The Steps of Quantitative Research

Quantitative research is a strategy which involves the collection of numerical data, a deductive view of the relationship between theory and research, a preference for a natural science approach (and for positivism in particular), and an objectivist conception of social reality.

It is important to note that quantitative research thus means more than the quantification of aspects of social life, it also has a distinctive epistemological and ontological position which distinguishes it from more qualitative research.

An ideal-typical outline of the stages of quantitative research:

quantitative research stages

1. Theory 

The fact that quantitative research starts off with theory signifies the broadly deductive approach to the relationship between theory and research in this tradition. The sociological theory most closely associated with this approach is Functionalism, which is a development of the positivist origins of sociology.

2. Hypothesis 

It is common outlines of the main steps of quantitative research to suggest that a hypothesis is deduced from the theory and is tested.

However, a great deal of quantitative research does not entail the specification of a hypothesis, and instead theory acts loosely as a set of concerns in relation to which social researcher collects data. The specification of hypotheses to be tested is particularly likely to be found in experimental research but is often found as well in survey research, which is usually based on cross-sectional design.

3. Research design 

The next step entails the selection of a research design which has implications for a variety of issues, such as the external validity of findings and researchers’ ability to impute causality to their findings.

4. Operationalising concepts

Operationalising concepts is a process where the researcher devises measure of the concepts which she wishes to investigate. This typically involves breaking down abstract sociological concepts into more specific measures which can be easily understood by respondents. For example, ‘social class’ can be operationalied into ‘occupation’ and ‘strength of religious believe’ can be measured by using a range of questions about ‘ideas about God’ and ‘attendance at religious services’.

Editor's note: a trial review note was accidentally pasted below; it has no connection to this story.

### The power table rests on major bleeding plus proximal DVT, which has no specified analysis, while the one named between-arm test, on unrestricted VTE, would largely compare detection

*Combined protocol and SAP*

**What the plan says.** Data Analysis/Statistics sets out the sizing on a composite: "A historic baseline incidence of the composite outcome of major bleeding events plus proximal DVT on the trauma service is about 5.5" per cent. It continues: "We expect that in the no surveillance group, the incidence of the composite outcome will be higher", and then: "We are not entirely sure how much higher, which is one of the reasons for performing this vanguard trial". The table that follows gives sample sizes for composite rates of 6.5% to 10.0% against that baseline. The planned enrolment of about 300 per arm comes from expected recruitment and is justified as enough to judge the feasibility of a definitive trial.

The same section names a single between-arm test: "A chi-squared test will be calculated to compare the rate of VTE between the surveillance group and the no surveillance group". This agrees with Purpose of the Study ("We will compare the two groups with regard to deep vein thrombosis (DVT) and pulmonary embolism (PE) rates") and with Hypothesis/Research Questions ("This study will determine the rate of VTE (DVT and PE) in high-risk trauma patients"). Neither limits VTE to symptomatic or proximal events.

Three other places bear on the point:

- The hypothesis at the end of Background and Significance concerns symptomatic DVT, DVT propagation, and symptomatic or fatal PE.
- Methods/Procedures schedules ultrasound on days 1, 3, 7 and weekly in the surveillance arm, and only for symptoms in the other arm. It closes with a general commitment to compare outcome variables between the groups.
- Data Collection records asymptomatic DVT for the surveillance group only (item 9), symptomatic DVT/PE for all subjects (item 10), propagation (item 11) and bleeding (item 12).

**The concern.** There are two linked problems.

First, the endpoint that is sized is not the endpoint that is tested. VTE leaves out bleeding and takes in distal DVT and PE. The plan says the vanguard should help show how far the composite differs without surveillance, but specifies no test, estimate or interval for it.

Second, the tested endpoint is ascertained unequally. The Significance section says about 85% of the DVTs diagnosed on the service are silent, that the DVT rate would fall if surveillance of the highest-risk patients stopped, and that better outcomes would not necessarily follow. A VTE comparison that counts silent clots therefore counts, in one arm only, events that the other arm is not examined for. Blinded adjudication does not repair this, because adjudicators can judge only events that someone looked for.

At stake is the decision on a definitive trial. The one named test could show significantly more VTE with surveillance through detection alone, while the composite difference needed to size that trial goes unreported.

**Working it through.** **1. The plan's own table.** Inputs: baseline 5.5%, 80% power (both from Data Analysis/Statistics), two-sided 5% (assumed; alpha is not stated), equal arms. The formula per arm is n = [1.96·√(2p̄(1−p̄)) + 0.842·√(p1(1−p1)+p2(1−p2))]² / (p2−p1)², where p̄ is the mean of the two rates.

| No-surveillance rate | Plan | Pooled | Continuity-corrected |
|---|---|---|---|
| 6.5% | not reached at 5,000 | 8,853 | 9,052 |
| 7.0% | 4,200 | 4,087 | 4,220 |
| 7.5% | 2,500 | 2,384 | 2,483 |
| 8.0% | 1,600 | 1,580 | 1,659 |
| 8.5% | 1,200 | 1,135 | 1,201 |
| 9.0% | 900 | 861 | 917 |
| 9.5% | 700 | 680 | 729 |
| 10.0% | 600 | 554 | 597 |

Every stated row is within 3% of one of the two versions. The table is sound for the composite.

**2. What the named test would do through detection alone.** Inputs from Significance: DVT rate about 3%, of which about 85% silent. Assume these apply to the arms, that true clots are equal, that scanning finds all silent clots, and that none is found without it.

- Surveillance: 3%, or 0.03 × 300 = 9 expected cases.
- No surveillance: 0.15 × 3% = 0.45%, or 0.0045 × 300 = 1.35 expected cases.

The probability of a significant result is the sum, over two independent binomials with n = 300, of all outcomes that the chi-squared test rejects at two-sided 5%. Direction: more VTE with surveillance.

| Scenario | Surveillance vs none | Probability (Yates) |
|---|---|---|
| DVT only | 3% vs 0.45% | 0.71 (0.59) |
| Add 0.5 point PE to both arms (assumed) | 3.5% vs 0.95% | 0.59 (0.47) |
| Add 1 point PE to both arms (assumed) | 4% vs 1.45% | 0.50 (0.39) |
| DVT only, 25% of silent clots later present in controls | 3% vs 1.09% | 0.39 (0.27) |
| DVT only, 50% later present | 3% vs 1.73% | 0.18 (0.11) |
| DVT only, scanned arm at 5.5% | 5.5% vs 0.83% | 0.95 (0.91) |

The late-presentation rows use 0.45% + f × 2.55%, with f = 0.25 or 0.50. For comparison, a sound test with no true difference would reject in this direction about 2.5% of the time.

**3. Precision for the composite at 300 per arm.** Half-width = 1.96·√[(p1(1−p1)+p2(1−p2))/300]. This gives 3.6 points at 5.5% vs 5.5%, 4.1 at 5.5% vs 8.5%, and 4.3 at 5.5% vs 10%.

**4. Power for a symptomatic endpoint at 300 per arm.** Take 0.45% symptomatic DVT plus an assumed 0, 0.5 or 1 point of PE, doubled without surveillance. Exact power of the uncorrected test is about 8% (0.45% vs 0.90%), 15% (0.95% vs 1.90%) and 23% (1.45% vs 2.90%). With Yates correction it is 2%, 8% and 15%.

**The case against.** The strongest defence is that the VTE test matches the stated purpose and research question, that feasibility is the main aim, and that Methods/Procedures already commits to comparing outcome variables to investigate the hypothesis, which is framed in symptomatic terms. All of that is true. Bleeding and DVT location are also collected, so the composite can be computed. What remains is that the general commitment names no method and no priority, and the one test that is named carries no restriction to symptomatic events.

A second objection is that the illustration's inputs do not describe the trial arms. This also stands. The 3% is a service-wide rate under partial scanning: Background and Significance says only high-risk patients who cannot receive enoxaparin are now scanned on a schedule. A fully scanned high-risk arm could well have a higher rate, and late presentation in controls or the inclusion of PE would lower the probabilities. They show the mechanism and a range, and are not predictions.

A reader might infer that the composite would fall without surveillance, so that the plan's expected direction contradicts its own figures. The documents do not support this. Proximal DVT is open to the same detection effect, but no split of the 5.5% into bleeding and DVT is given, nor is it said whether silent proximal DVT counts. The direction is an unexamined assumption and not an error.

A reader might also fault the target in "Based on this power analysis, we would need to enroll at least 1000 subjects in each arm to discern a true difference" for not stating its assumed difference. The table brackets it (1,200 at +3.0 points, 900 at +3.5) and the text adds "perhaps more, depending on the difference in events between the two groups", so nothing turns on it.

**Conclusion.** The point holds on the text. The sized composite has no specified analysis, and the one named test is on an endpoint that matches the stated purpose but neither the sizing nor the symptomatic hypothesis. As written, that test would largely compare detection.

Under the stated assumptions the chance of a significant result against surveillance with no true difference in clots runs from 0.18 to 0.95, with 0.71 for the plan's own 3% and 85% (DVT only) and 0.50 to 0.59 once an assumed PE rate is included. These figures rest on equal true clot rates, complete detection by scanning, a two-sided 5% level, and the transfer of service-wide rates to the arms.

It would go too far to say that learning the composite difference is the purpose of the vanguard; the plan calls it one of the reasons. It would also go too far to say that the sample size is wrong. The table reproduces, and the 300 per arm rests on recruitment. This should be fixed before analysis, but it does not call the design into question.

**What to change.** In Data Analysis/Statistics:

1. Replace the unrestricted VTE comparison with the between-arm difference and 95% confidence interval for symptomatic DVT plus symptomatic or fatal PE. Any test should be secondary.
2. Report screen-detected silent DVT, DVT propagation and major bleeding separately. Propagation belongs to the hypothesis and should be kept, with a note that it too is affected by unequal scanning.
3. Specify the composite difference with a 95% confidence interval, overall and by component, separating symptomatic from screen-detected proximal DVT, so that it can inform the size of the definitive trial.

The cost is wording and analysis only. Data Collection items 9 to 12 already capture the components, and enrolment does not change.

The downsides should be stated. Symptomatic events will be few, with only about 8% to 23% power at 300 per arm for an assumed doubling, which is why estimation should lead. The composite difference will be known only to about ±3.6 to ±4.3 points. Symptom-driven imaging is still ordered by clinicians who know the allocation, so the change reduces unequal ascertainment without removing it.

5. selection of a research site or sites

With laboratory experiments, the site will already be established, in field experiments, this will involve the selection of a field-site or sites, such as a school or factory, while with survey research, site-selection may be more varied. Practical and ethical factors will be a limiting factor in choice of research sites.

6. Selection of respondents

Step six involves ‘choosing a sample of participants’ to take part in the study – which can involve any number of sampling techniques, depending on the hypothesis, and practical and ethical factors. If the hypothesis requires comparison between two different groups (men and women for example), then the sample should reflect this.

Step six may well precede step five – if you just wish to research ‘the extent of teacher labelling in schools in London’, then you’re pretty much limited to finding schools in London as your research site(s).

7. Data collection

Step seven,  is what most people probably think of as ‘doing research’.  In experimental research this is likely to involve pre-testing respondents, manipulating the independent variable for the experimental group and then post-testing respondents. In cross-sectional research using surveys, this will involve interviewing the sample members by structured-interview or using a pre-coded questionnaire. For observational research this will involve watching the setting and behaviour of people and then assigning categories to each element of behaviour.

8. Processing data

This means transforming information which has been collected into ‘data’. With some information this is a straightforward process – for example, variables such as ‘age’, or ‘income’ are already numeric.

Other information might need to be ‘coded’ – or transformed into numbers so that it can be analysed. Codes act as tags that are placed on data about people which allow the information to be processed by a computer.

9. Data analysis

In step nine, analysing data, the researcher uses a number of statistical techniques to look for significant correlations between variables, to see if one variable has a significant effect on another variable.

The simplest type of technique is to organise the relationship between variables into graphs, pie charts and bar charts, which give an immediate ‘intuitive’ visual impression of whether there is a significant relationship, and such tools are also vital for presenting the results of one’s quantitative data analysis to others.